Veteran nurse Jacinta King speaks about her experience during the unprecedented nurses’ strike action
In the days following the unprecedented step from nurses in Northern Ireland to take strike action in a dispute over pay parity and patient safety, reaching a desired outcome still seems some way off.
Jacinta King has spent more than 35 years working as a nurse and is now an agency nurse at Lucas Love Healthcare. She helped on the day of strike by taking a hospital shift and believes the day was a success on a number of fronts.
“I deliberately chose to work on Wednesday because of the strike action. As I went in for my shift at the Hospital, I saw a senior officer with the Royal College of Nursing who said, ‘Thank god you’re here. We’ve been saying to people that we actually need agency nurses to come in!’
“I said, ‘yes I deliberately chose today because of the strike action’ and she said, “Well it’s not going to be easy.”
“As I came out, I was on my knees and she said, ‘Tough shift?’”
“It was go-go-go and I needed a skateboard for the day. I did get my breaks but it was so busy with so few of us on. Altogether there were three permanent members of staff on duty and then three agency nurses, including me,” Jacinta said.
While thousands lined the pickets in wet and cold conditions to ensure the collective voice of nurses in Northern Ireland was heard, Jacinta was delighted how supportive patients were about the strike.
“Patients I spoke to thought we had every right to strike. Parity and pay wise, they agreed that why should nurses here be paid less than those in Scotland, Wales or England. But, it’s more than just the money and that’s something we’ve been saying all along. It’s about parity but it’s also about patient safety. We do not have the numbers of nurses we need.”
Jacinta knows the issues aren’t recent, and in fact, the writing has been on the wall for over a decade.
“I’ve been involved in the Royal College of Nursing for quite some time and I could have told you this would happen not 10 years ago, but 15 years ago. The Royal College has been very vocal about these issues for a long time and this is the first time that we’ve ever taken strike action.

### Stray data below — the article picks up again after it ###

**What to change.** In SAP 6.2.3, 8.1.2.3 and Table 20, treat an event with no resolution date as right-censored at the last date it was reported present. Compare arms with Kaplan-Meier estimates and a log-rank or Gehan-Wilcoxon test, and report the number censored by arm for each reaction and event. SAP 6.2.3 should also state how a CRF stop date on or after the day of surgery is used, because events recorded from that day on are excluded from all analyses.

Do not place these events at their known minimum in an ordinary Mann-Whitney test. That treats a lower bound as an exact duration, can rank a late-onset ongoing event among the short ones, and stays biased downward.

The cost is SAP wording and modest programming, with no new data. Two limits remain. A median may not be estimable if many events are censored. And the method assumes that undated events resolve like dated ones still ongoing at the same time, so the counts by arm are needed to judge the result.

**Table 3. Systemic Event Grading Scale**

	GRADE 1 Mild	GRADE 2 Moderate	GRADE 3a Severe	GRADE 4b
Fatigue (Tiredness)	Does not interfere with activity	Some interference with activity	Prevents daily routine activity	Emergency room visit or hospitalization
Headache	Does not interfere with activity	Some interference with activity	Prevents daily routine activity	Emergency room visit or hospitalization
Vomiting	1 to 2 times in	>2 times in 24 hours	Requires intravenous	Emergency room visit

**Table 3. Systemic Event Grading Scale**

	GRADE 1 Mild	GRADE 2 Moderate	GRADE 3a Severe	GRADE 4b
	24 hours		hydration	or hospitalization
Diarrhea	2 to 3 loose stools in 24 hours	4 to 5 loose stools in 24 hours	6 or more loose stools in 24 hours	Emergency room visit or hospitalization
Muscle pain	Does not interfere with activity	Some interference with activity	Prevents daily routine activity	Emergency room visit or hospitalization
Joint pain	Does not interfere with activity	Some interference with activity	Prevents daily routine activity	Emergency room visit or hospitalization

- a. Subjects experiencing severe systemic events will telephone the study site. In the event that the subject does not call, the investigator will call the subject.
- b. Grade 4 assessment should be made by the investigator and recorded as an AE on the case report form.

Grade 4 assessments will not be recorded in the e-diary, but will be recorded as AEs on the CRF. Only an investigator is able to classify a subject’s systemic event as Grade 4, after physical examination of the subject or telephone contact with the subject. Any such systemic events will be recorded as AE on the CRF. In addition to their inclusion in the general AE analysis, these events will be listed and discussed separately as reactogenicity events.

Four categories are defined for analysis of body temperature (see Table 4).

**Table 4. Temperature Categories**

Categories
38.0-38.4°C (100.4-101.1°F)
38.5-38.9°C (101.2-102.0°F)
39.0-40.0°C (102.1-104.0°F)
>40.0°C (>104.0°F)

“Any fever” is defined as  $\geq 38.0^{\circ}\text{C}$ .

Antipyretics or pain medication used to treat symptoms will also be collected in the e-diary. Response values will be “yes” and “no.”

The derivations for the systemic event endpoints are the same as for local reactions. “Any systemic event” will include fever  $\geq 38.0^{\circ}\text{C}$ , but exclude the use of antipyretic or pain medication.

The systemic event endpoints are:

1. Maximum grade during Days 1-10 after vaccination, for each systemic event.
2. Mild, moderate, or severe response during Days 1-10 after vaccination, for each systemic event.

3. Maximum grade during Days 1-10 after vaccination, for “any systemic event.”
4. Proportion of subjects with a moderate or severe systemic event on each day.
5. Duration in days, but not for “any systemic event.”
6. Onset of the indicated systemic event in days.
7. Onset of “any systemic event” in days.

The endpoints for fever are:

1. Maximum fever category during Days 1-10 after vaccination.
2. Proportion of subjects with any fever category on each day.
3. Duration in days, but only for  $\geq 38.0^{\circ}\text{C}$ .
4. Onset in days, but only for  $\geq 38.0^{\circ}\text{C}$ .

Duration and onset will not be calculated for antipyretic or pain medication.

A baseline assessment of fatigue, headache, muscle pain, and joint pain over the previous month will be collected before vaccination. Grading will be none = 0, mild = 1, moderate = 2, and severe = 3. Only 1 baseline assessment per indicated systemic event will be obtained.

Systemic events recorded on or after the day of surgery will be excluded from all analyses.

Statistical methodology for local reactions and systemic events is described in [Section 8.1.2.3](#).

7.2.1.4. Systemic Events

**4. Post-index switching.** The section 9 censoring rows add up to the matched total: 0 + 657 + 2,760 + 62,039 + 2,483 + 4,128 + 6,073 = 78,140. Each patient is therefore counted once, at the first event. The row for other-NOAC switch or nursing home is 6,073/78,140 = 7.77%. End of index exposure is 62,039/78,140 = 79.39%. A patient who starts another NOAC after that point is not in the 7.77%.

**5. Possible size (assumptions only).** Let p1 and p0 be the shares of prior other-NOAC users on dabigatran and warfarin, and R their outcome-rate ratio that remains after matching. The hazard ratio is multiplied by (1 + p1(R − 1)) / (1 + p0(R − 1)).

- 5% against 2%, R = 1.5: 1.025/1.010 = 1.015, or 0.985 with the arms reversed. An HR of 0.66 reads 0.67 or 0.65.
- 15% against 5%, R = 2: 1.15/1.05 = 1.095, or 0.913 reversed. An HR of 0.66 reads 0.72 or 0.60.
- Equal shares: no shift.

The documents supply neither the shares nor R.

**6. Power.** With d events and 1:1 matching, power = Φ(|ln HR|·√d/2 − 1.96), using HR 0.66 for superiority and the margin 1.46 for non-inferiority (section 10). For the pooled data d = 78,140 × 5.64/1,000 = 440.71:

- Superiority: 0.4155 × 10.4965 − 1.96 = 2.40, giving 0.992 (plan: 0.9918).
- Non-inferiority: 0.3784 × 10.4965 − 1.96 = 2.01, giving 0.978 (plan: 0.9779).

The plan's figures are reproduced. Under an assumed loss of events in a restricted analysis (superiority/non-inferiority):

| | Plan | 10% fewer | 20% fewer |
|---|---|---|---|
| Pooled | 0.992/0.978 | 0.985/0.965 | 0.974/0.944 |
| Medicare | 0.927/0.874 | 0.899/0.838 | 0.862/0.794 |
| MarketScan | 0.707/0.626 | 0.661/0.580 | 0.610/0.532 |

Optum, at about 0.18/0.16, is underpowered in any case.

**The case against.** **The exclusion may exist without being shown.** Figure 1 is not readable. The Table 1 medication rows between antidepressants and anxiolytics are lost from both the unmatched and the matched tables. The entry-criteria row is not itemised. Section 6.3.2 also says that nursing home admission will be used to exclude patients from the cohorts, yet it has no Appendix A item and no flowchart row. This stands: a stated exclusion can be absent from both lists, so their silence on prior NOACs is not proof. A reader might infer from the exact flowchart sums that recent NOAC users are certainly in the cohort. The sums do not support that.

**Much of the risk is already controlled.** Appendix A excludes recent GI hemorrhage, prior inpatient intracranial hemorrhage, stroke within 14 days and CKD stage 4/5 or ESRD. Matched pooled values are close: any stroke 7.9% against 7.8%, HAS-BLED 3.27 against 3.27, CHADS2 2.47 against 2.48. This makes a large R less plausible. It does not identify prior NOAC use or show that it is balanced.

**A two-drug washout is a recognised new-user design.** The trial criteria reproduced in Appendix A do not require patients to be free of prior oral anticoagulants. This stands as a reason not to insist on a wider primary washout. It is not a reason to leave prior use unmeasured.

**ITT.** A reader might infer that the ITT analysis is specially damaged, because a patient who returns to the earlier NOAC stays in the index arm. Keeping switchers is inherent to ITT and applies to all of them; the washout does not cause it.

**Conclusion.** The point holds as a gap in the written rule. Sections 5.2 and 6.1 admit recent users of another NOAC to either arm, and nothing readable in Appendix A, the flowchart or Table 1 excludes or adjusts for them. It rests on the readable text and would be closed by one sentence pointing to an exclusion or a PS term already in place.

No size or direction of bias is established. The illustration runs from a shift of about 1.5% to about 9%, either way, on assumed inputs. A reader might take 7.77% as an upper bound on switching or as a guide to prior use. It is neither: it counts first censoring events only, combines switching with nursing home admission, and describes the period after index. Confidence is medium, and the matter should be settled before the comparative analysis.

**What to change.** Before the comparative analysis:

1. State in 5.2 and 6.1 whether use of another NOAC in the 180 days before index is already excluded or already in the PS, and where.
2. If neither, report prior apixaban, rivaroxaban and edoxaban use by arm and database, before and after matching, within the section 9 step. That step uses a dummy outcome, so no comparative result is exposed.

“What can you say when patients are saying to you, ‘You’re just right. Get out there (and join the picket).’ I could have gone to the picket lines instead of working on the day, but as it was, I went afterwards. It’s about spending time with your patients and we just don’t have that time anymore.”
“When I first started nursing, it was very task-orientated. You did your observations, you made your beds etc. and then we realised ‘there’s a psychological element to this.’ Particularly with children but also with adults and the elderly. If you’re just nipping in and out, it’s not enough for them.”
“It’s nice to have time to spend with them and it’s nice to have some loveliness in your day to say, “How are you? How are you feeling? Is there anything I can do for you? Is your phone plugged in? Have you contacted your family today?
“All of those things are very important, and we have gone away from the holistic aspect of nursing just because we don’t have the numbers. I can’t get to know people very well because there’s just so much to do. Paperwork has increased immensely. There’s a 31-32-page admission procedure booklet, for example. Sense has gone out the window now,” she said.
In terms of solutions to the shortage of nurses, Jacinta believes an element of flexibility needs to be brought back into the industry.
“I do think there need to be more incentives for nurses. You used to be able change your shift between the sister on the ward and your colleagues. You can’t do that anymore – it’s e-rostering now. We used to do it all the time when you needed it and now you’re only allowed something like two or three requests a month. It’s all very difficult and the red tape is not helping nurses here. Nurses have caring duties outside of their shifts too and the lack of flexibility really doesn’t help.”
And, as for the strike action, how successful was the day itself?
“Nurses achieved what they wanted to achieve without putting patients at risk. The challenge now is the knock-on effect where people’s surgery date has been delayed.
“Patients were very grateful that we were there and the jobs were done. Doctors pitched in and did a lot of the jobs that the nurses or phlebotomists would have usually done like cannulation and taking bloods. A pharmacist was busy running scripts up and down the stairs because there was nobody to collect the scripts from the shoot we usually use.
“It was a sign of appreciation from everyone involved. The joint statement from the heads of the five regional healthcare trusts, as well as the head of the ambulance service, stated that we would all pull together and we did.”
“One of the patient’s daughters, for example, popped out to get us some buns in case we didn’t get to take a break. There was a lot of appreciation shown! And, others on the ward chipped in and did a number of tasks that wouldn’t usually be part of their role. There was a lot of teamwork going on and we all pulled together. It was a good day,” she said.
Here’s hoping our nurses get what they deserve (pay parity), safety concerns are taken seriously, and some solutions are tabled to ensure the current situation improves.